ALPA

Leadership From the Cockpit

My name is Habib A. Ahary, an Arab American born and raised in New York City. I have had a passion for aviation since I was very young, and shortly after the arrival of my first child, I decided to pursue this passion. Becoming a full-time Vaughn College student, I graduated with a bachelor’s degree in aircraft operations with a minor in air traffic control. I completed all my flight training at the Academy of Aviation in Long Island, N.Y., where I became a full-time certified flight instructor to build my hours.

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Recently, ALPA applauded the introduction of The Sustainable Skies Act (H.R.3440/S.2263) which promotes the development of sustainable aviation fuels (SAF), and a commitment from the Biden administration to spur a new SAF market. These less-polluting SAF, coupled with considerations for electric aircraft to address travel to smaller communities, will help to further reduce our impact on the environment. The International Civil Aviation Organization (ICAO), the specialized branch of the United Nations charged with the planning and development of international air transportation, has issued policy for achieving carbon-neutral growth from 2020 and reducing carbon emissions by 50 percent by 2050 compared to 2005 levels, which ALPA fully supports. 

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Today we’re celebrating the accomplishments of a woman who achieved the “impossible” with dignity and professionalism. She was not one for speeches and fame. Rather, she was content to quietly follow her dreams, no matter how high or far they reached. Her name was Jerrie Mock, and she was the first woman to successfully pilot an aircraft solo around the world.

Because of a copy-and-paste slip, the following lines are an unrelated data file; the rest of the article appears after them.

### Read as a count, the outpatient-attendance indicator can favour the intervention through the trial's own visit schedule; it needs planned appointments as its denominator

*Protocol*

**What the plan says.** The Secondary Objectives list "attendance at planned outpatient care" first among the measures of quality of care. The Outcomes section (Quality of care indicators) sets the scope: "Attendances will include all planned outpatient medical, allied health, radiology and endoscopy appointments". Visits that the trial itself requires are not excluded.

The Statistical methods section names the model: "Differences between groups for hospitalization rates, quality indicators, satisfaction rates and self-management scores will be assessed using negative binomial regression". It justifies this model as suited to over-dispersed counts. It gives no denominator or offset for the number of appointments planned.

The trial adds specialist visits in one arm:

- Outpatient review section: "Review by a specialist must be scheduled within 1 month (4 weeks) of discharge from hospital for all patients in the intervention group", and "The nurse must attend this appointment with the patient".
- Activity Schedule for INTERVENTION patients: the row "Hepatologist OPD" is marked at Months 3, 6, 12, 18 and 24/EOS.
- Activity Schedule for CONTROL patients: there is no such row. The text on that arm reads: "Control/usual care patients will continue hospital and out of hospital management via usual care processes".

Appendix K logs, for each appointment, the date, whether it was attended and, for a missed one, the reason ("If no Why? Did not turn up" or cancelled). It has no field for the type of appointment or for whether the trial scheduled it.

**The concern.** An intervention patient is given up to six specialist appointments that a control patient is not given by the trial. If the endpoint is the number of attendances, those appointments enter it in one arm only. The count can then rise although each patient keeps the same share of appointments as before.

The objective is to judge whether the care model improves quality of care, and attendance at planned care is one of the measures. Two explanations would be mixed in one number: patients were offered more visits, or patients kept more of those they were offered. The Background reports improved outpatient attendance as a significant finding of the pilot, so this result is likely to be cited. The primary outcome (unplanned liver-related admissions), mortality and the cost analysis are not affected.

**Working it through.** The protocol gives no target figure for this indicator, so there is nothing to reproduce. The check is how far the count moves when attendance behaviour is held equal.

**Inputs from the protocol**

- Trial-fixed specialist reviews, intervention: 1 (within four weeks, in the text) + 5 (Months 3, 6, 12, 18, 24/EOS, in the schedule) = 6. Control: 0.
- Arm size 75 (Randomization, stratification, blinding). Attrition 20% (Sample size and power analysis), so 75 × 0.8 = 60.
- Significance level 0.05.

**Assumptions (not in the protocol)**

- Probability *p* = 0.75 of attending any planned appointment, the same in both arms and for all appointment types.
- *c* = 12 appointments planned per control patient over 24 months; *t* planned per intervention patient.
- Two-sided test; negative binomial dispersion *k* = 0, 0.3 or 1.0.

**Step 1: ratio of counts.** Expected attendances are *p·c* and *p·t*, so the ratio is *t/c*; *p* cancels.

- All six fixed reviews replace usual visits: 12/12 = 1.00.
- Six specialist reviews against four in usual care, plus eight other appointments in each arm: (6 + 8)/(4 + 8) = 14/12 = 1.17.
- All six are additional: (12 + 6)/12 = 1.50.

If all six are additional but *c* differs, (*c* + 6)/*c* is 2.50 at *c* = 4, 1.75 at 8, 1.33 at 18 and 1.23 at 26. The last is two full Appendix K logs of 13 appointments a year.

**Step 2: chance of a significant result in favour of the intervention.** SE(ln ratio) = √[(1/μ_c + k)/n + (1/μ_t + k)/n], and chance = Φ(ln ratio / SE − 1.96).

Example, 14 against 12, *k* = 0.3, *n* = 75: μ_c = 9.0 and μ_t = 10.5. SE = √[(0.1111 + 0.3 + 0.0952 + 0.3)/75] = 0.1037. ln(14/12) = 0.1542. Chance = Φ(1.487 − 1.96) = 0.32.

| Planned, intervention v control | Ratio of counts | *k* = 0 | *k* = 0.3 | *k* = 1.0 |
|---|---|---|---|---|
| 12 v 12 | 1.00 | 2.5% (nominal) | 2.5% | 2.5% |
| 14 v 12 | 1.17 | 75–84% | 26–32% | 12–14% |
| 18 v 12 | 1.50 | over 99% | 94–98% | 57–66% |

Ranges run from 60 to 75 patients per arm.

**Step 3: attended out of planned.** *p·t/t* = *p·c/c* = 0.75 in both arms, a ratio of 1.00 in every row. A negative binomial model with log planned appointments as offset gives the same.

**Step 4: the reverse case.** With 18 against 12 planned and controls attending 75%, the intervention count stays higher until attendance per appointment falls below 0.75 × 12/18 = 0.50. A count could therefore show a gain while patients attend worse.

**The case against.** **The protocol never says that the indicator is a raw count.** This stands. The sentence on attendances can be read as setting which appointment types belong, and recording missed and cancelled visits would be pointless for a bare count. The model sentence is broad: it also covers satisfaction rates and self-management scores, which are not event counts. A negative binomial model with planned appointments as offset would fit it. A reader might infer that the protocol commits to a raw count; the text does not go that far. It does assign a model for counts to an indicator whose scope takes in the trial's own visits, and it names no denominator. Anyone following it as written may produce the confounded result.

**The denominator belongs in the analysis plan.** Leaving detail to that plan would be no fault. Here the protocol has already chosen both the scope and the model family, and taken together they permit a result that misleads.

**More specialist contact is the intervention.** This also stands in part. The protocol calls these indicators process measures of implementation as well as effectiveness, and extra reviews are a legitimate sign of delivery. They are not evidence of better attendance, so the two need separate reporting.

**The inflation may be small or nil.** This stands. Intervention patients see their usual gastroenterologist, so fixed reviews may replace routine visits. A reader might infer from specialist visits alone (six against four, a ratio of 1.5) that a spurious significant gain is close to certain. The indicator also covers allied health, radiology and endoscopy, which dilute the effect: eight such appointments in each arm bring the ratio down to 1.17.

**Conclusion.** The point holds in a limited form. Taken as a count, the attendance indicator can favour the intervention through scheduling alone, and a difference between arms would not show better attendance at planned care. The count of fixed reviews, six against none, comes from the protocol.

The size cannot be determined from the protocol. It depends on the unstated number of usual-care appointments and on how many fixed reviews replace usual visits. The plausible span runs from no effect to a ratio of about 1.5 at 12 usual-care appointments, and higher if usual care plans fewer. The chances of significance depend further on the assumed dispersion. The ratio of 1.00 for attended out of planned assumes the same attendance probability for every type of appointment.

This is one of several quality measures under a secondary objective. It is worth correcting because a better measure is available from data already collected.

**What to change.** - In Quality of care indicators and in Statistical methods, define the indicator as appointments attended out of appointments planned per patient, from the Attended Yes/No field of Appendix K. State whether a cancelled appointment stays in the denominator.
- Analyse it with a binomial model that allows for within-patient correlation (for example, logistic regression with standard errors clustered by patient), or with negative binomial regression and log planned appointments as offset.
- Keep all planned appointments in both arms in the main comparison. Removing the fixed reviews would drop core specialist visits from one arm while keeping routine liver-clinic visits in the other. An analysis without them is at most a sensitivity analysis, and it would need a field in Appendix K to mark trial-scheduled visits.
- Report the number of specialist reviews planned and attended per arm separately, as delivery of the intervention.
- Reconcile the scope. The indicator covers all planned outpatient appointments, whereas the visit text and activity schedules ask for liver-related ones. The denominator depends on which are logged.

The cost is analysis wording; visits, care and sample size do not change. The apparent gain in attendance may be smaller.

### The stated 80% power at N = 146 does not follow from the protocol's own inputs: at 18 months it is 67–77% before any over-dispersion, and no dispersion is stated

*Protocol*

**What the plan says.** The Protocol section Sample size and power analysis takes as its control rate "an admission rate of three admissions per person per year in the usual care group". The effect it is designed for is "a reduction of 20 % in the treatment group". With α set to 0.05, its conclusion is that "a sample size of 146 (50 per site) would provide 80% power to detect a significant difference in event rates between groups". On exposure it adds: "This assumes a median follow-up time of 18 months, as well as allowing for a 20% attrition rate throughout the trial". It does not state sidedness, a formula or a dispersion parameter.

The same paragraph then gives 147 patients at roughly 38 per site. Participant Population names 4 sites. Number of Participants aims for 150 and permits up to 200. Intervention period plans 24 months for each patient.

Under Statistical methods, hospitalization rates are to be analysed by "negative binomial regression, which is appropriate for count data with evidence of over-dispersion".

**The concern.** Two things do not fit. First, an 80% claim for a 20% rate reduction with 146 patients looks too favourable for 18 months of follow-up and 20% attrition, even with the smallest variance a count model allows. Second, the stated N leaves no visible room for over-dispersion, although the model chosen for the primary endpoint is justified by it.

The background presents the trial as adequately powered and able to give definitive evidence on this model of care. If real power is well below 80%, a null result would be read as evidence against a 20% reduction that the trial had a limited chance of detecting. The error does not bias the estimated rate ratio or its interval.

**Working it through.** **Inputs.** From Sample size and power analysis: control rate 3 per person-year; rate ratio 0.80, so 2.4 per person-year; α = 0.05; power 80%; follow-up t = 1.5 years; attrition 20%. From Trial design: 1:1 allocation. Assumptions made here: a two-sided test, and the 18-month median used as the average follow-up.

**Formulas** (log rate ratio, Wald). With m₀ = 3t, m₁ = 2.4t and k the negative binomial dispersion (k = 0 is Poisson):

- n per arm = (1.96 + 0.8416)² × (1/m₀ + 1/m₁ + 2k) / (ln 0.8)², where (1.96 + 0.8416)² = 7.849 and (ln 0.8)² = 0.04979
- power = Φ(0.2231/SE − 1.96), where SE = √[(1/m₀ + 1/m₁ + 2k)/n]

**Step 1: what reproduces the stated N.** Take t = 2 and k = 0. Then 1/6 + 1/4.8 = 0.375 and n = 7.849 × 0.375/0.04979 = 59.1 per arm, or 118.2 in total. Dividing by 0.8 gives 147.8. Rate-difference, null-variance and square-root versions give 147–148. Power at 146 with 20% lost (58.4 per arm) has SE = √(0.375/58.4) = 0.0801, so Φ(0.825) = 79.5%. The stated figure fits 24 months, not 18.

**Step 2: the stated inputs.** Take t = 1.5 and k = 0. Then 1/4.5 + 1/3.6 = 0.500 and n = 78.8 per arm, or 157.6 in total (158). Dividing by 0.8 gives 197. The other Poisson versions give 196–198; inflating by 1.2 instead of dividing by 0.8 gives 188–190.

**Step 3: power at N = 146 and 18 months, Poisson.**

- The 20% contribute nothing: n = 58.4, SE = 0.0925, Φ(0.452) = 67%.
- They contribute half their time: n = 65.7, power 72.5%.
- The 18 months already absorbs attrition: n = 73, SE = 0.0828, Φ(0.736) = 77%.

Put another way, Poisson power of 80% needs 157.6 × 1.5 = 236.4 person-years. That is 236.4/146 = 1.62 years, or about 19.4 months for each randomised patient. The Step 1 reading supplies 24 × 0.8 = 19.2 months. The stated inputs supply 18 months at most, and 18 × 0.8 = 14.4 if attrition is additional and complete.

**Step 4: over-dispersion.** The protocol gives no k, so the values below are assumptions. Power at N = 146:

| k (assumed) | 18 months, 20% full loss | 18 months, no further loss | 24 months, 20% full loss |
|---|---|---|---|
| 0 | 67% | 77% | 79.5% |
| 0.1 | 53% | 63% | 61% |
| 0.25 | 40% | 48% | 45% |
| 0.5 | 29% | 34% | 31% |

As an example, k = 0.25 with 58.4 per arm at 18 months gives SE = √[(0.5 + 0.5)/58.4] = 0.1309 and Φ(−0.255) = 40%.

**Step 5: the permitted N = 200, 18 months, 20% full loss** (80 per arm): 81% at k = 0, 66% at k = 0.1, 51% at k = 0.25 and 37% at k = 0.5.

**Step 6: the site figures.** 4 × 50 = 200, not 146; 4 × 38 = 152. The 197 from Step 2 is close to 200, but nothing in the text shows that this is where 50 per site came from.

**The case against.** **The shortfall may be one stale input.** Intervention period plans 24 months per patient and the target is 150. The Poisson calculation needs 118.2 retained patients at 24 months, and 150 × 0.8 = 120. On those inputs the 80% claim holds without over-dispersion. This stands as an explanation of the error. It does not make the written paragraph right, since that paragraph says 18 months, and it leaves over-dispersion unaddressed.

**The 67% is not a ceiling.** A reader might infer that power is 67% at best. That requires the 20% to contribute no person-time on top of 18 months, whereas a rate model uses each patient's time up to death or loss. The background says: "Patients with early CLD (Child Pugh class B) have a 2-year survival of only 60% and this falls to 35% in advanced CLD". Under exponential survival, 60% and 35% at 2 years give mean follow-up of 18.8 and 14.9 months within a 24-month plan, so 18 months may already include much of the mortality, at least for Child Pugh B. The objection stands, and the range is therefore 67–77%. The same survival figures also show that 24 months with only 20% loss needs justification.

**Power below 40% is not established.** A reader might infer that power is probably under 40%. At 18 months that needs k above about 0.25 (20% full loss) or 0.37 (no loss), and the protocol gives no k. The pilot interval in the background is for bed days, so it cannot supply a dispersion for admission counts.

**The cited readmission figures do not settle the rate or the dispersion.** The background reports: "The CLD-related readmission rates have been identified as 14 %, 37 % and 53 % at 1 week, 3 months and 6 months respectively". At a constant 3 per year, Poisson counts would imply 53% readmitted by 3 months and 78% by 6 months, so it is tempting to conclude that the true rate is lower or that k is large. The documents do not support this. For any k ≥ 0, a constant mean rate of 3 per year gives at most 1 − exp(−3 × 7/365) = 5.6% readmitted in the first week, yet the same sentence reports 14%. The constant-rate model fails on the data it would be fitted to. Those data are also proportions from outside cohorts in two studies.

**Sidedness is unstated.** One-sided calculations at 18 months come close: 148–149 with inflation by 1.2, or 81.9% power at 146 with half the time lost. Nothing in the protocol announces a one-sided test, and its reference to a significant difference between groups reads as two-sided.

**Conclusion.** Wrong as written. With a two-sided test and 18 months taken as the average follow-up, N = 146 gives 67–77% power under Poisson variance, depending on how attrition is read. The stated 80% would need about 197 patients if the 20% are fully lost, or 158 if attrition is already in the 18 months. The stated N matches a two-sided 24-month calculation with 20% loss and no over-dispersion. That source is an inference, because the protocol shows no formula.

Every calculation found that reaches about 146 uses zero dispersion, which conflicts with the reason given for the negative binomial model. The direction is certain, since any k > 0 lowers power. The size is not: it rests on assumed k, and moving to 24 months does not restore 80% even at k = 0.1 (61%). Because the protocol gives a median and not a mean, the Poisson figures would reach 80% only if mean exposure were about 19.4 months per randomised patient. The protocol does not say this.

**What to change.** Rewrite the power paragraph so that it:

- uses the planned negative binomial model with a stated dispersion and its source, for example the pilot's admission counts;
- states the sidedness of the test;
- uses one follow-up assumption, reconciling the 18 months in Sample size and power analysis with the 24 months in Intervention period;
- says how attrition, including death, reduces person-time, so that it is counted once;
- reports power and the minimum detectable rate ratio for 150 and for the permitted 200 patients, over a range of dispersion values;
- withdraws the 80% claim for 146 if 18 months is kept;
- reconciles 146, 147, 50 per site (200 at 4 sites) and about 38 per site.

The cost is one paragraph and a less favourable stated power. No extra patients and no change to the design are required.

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By Rep. Don Young (R-Alaska)

 

As a resident of the great state of Alaska for more than 50 years, I know firsthand the critical role aviation has and continues to play in our state. Whether it’s for transportation purposes, search-and-rescue operations, or supplying our many communities not connected by road (80 percent), aviation is a vital lifeline for many in the “Last Frontier.” 

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As passengers make plans to take to the skies this spring and summer, risk from 5G wireless service interference with airliner navigation systems could wreak havoc. What happens next depends on whether the wireless industry continues to voluntarily share critical information that aviation safety regulators need and to collaborate to make certain we keep flying safe.

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